Zen and the art of failure
The word failure brings with it a collection of negative emotions and feelings. We are taught from a very young age that failure is bad. Failure is a point of no return. Failure is an end. Webster’s dictionary actually defines failure simply as “lack of success”. I would argue, with the exception of skydiving, that failure is really the catalyst to a new beginning or at the very least, a pirouette to a new direction.
As an educator, I’ve had failure on my mind a lot lately. I see students both in the classroom and in the media center hitting roadblocks in learning that they perceive as failures. It’s disheartening to see a student shut down from what they perceive as an end.
I recently watched a TEDed video entitled What I learned from 100 days of rejection by Jia Jiang https://www.ted.com/talks/jia_jiang_what_i_learned_from_100_days_of_rejection
And it was easy to interchange the idea of rejection with failure. The premise of the video is that by purposefully seeking out opportunities for rejection you can desensitize yourself to the negative associated with the experience and open yourself up to the learning opportunities that come from that rejection (read:failure).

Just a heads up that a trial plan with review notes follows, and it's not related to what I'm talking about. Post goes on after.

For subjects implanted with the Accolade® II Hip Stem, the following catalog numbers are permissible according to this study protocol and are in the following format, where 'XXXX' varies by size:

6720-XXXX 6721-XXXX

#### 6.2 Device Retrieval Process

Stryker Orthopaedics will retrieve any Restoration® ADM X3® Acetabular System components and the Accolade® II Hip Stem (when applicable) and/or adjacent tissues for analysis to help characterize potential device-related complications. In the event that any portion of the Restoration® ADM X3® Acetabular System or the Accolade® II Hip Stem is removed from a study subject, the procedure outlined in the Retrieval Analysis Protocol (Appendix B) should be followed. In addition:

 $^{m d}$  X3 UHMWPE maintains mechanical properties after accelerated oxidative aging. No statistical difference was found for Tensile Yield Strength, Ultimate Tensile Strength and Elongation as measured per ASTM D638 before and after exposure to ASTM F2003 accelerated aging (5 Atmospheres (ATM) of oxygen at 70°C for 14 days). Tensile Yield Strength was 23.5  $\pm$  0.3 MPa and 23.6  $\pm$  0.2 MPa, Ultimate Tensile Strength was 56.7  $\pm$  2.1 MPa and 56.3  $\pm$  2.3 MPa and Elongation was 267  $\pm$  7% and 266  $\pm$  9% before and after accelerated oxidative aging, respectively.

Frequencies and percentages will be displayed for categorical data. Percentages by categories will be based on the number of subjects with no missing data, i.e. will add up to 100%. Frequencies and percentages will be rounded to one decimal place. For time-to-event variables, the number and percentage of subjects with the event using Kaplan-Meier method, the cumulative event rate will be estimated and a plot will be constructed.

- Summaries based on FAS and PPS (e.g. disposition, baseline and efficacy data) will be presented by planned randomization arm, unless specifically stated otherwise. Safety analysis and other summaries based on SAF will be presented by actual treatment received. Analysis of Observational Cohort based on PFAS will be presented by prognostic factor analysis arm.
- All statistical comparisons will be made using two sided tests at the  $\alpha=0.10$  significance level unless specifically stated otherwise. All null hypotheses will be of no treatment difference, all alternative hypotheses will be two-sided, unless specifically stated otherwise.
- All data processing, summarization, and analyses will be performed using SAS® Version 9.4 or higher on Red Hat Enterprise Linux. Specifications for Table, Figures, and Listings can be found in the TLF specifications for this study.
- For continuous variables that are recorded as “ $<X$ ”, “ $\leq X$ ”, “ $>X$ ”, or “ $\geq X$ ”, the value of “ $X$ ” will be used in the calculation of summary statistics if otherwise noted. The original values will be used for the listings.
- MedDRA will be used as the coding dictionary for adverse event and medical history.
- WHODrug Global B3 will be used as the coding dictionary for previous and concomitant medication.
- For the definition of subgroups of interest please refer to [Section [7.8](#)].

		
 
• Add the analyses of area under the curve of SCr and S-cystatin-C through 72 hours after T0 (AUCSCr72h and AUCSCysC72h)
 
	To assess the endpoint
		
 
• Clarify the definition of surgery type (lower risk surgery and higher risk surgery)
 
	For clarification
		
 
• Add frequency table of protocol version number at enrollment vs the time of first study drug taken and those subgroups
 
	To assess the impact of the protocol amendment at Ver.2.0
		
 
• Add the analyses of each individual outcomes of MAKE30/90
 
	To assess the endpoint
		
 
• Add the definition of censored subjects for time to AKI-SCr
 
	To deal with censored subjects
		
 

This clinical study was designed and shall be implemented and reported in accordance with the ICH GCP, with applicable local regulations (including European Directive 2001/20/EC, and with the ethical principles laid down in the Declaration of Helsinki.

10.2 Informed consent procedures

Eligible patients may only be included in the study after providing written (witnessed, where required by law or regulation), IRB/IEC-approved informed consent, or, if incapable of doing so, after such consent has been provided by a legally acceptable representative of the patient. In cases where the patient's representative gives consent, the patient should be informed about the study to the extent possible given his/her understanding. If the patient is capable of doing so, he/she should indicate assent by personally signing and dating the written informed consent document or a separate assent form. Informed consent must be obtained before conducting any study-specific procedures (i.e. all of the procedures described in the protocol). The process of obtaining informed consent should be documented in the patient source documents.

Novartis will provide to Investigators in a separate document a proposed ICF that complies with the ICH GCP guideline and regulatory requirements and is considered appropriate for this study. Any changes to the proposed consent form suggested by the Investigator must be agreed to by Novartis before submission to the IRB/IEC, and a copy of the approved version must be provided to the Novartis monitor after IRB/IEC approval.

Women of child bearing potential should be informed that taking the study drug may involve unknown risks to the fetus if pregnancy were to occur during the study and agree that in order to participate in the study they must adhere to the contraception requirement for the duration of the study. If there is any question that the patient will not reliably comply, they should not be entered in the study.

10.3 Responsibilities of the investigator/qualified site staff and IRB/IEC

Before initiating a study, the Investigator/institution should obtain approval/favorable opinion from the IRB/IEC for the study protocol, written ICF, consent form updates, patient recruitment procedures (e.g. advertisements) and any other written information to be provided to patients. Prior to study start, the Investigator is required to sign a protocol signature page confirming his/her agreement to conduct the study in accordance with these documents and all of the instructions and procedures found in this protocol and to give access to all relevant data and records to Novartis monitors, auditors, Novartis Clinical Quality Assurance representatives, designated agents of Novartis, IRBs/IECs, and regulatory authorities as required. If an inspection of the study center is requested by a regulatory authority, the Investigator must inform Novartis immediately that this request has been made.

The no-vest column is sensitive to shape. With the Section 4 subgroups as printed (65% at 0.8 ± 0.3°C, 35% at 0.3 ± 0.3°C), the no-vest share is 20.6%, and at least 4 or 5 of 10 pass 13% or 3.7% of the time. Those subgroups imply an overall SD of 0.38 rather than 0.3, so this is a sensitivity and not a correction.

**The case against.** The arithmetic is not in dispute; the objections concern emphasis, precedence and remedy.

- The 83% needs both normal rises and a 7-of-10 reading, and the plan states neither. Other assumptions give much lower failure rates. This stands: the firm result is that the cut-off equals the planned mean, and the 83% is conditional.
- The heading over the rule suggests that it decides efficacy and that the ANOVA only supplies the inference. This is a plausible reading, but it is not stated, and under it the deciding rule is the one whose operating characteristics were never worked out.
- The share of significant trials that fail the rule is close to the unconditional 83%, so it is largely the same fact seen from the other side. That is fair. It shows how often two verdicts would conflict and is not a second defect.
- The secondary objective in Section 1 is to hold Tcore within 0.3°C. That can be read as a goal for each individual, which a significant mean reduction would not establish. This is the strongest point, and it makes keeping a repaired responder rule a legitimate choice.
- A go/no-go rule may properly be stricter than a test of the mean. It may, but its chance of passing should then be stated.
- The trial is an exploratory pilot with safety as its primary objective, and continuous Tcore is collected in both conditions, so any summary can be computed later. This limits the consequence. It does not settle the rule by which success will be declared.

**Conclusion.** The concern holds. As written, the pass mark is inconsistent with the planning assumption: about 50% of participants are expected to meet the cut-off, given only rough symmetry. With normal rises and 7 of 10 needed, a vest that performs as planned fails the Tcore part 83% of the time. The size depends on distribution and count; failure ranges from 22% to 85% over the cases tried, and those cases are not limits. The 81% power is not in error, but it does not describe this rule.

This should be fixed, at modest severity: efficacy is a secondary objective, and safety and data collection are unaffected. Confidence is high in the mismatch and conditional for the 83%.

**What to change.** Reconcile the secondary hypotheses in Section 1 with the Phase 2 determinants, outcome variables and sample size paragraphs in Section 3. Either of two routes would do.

It’s been on my mind.
Whether by happenstance or divine intervention, I found myself with the opportunity to provide an “escape the media center” experience for our 4th - 6th grade students. If you are not familiar with the Escape concept, basically you have a limited amount to time to work collaboratively to solve clues and ultimately “escape”. We have escape rooms here locally http://www.huntsvilleescaperooms.com/ and the materials that I used can be found http://www.theescapeclassroom.com/workshops. What I discovered through this experience is that this time of collaborative, experiential learning basically requires students to “fail” at least once (generally a lot more) in order to reset and find the right path. Much to my delight, I did not have a single student throw up their hands and say “I can’t do it”. Instead I saw problem solving, collaboration, excitement, research, teamwork all of the things you would want to see in a student preparing for life outside of the classroom. The failures were not an end but instead were a necessary component to find the ultimate solution.
It was a chill bump moment.
And then I thought, why don’t we teach everything this way? Why can’t mastery be achieved through experiences that encourage the redefinition of failure. Failure is not the end. Failure is what sets us on a new path. Maybe there is an art to failure. And with any art it has to be practiced to achieve greatness. I’m going to continue to seek out those opportunities for my students and for myself.